Desire and Motivation Pt. 1

This post discusses the author's personal journey and insecurities after winning their first audition, and how they used self-reflection and "what if" questions to strengthen their resolve and understand the true nature of their motivations.

With David Allen Moore · Los Angeles, CA

None of us can predict the path our success will take. In the orchestral world, a rare few win their first audition, but a more common experiences is around 20-30. My personal magic number was 6. What I wasn’t expecting was the flood of thoughts and insecurities that arose AFTER winning my first audition. You would think that winning an audition would provide some kind of external validation, but that feeling was fleeting. Starting your first job as a young professional can feel a bit like being a Freshman again, except that now your colleagues include every player you ever idolized as a student. As soon as my position in the Houston Symphony became my new baseline reality (I know, just leave it there), a whole host of unexpected new worries arose. What if that was it? What if that was my one shot? Was I just “lucky” at the audition, or did I really have what it takes? What if I took another audition and didn’t make it out of the Prelims? Would everyone think my success was a fluke? I found myself wholly unprepared to address these questions.

I decided to play a mental game with myself to test my resolve. I fantasized a number of scenarios to see what my gut reaction would be. This strategy can be applied to any situation, but I will describe it in the context of my “post success apprehension”. It involves a series of “what if” questions about possible outcomes. As Malcolm Gladwell points out in his book “Blink”, when presented with a choice, our subconscious frequently makes snap decisions outside of our conscious awareness. As I asked these questions, I tried to pay attention to my initial reactions before I had a chance to script my responses. Keep in mind that there are no right or wrong answers. The idea is to simply be as unfiltered as possible. It takes a lot of focus to give an honest answer and not to craft a response that you wish you would make, think you should make, etc. Gladwell notes that our conscious awareness of a choice is frequently a rationalization generated to explain the unseen workings of the subconscious.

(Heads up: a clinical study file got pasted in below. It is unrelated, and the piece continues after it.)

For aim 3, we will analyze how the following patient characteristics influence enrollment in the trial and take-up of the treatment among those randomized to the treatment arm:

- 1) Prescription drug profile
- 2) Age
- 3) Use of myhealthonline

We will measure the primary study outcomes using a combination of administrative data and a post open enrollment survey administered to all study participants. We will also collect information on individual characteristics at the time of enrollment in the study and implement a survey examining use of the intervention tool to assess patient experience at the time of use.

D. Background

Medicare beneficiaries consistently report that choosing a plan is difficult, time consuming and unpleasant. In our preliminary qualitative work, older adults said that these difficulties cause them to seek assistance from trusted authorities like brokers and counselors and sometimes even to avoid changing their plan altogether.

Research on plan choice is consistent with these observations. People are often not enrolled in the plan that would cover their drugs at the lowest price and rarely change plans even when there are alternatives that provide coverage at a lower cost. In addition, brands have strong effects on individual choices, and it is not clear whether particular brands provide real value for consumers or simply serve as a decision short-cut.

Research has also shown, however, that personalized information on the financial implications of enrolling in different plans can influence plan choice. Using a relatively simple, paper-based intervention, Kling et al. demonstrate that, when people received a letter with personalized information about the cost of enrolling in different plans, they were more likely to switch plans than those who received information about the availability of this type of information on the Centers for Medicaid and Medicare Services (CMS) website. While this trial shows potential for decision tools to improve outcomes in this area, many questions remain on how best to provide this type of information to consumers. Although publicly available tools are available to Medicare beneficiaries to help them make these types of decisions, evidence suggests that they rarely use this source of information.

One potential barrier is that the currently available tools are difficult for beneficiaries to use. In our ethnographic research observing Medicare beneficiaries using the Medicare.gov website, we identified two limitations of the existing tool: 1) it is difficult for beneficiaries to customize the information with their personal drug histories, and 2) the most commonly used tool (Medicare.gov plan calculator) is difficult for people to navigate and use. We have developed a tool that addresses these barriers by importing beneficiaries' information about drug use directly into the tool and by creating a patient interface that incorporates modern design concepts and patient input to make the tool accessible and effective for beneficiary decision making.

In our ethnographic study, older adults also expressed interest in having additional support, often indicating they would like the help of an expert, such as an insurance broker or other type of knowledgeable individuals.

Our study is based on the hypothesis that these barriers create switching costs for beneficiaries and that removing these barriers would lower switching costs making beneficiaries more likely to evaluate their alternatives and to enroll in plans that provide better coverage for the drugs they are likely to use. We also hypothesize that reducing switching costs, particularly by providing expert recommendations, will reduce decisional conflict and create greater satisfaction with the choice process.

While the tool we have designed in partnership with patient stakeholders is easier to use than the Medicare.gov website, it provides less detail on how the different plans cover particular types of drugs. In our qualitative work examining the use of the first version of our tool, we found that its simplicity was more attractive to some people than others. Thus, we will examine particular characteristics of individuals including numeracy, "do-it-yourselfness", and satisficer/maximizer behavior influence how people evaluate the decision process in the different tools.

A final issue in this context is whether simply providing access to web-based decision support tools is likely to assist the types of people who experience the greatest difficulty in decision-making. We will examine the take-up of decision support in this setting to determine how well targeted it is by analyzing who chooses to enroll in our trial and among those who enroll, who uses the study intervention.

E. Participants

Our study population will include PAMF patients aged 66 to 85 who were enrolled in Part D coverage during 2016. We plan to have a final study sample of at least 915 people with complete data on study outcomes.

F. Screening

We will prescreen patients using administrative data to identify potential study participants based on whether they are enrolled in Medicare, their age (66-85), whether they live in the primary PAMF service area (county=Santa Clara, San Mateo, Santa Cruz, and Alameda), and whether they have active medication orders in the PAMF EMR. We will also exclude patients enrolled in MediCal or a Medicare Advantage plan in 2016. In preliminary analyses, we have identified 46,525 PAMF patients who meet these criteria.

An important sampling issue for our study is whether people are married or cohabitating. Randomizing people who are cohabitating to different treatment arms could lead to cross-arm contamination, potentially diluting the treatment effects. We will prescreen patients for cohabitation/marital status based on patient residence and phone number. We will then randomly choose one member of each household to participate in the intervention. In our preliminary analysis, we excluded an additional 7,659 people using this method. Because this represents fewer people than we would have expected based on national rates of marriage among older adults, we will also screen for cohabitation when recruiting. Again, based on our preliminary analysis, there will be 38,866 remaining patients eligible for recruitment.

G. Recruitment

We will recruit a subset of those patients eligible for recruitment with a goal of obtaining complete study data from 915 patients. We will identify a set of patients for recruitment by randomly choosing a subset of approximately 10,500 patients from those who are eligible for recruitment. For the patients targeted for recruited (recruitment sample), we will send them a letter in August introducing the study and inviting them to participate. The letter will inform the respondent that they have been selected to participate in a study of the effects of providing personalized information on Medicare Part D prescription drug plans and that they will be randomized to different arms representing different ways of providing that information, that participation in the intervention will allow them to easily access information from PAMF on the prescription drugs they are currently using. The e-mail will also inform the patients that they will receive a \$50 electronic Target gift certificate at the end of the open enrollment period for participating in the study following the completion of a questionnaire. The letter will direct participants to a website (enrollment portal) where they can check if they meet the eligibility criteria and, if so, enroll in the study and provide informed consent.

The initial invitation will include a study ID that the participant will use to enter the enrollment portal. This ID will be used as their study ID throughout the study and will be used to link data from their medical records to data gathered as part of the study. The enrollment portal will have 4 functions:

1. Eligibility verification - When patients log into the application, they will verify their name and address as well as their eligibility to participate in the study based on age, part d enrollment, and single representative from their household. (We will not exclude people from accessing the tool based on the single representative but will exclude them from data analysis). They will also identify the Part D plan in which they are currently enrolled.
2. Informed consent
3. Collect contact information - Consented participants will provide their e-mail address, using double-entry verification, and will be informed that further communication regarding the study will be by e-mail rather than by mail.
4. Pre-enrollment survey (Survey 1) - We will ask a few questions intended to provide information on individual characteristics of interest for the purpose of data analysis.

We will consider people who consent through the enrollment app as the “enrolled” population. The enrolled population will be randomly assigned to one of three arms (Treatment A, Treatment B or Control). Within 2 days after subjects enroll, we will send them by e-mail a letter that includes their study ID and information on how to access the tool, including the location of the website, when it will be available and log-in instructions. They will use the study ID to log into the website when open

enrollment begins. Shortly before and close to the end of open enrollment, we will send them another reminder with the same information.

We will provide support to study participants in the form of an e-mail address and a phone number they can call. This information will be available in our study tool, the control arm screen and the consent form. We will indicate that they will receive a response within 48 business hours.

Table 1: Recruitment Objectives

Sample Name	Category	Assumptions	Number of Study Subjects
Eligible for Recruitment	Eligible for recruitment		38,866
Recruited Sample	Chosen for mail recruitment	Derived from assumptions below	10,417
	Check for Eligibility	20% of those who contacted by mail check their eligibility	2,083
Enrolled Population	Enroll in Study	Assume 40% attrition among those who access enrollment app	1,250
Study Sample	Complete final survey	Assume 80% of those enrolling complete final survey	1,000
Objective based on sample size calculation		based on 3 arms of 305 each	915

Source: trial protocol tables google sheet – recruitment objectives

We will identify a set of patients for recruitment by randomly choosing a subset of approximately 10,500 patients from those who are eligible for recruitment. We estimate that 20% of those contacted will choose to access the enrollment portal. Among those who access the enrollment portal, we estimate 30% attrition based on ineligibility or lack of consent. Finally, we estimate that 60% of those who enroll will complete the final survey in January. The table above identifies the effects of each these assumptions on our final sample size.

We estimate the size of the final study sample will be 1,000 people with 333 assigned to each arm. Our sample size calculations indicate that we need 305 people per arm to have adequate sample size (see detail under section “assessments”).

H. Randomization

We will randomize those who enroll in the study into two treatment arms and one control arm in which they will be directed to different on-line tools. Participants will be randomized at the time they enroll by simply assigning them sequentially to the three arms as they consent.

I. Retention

Here is a set of questions that I actually asked myself, complete with any associate excursions down the “rabbit hole”.

  • How many more auditions are you willing to take?
  • What if 6 actually was my “magic number”?
  • Would you be ok with winning only every 6th audition?
  • What if the result would be “guaranteed”, but only if you went “all in” on every audition, knowing that you would come up short 5/6 of the time, and there would be no way to avoid the feelings of disappointment and rejection even though you were eventually promised a win.
  • What if the rate of success was exponential instead of parallel? For example, first success at 6, second at 12 (6+6), third at 24 (6+6+12), etc?
  • At what point do you start to waiver in your resolve, and say “no more”?

As I mentioned before, there are no “correct answers”. I found for myself that there was no weakness in my resolve. This was oddly liberating. I realized that it didn’t matter how many auditions it took or what the circumstances were; I just needed to shut up and get to work. I believe I had a certain advantage in that I had high-level professional experience before I actually won my first job. I distinctly remember how it felt to realize that all of the hard work, sacrifice, and disappointments would be worth it in order to gain and retain the experiences I was having substituting for a year in the Los Angeles Philharmonic. This epiphany was at least as important if not more important than the actual on the job experience.

It can be hard to come to terms with the idea finding success can be fundamentally unfair. Most of the time you don’t achieve something just because you want it, or if you deserve, and certainly not if you think you are owed it. Examining your resolve can help you come to a deeper understanding of the true nature of your motivations, and whether or not you are really willing to do “whatever it takes”. Desire, no matter how intense, can be fleeting. Need, much like Life, “uh, finds a way.”

Check out more Fractal Friday writings here.

About the Author

David Allen Moore, 4th Chair Bass of the Los Angeles Philharmonic since 2000, was previously a member of the Houston Symphony. He is an internationally sought-after Guest Principal and has performed with the Helsinki and Israel Philharmonic.

Moore is the author of Fractal Fingering, a required text at notable universities. He joined the USC Thornton School of Music’s full-time faculty in 2010 while maintaining his position in the Los Angeles Philharmonic. He also teaches at Domaine Forget in Canada and His students hold positions in orchestras globally.

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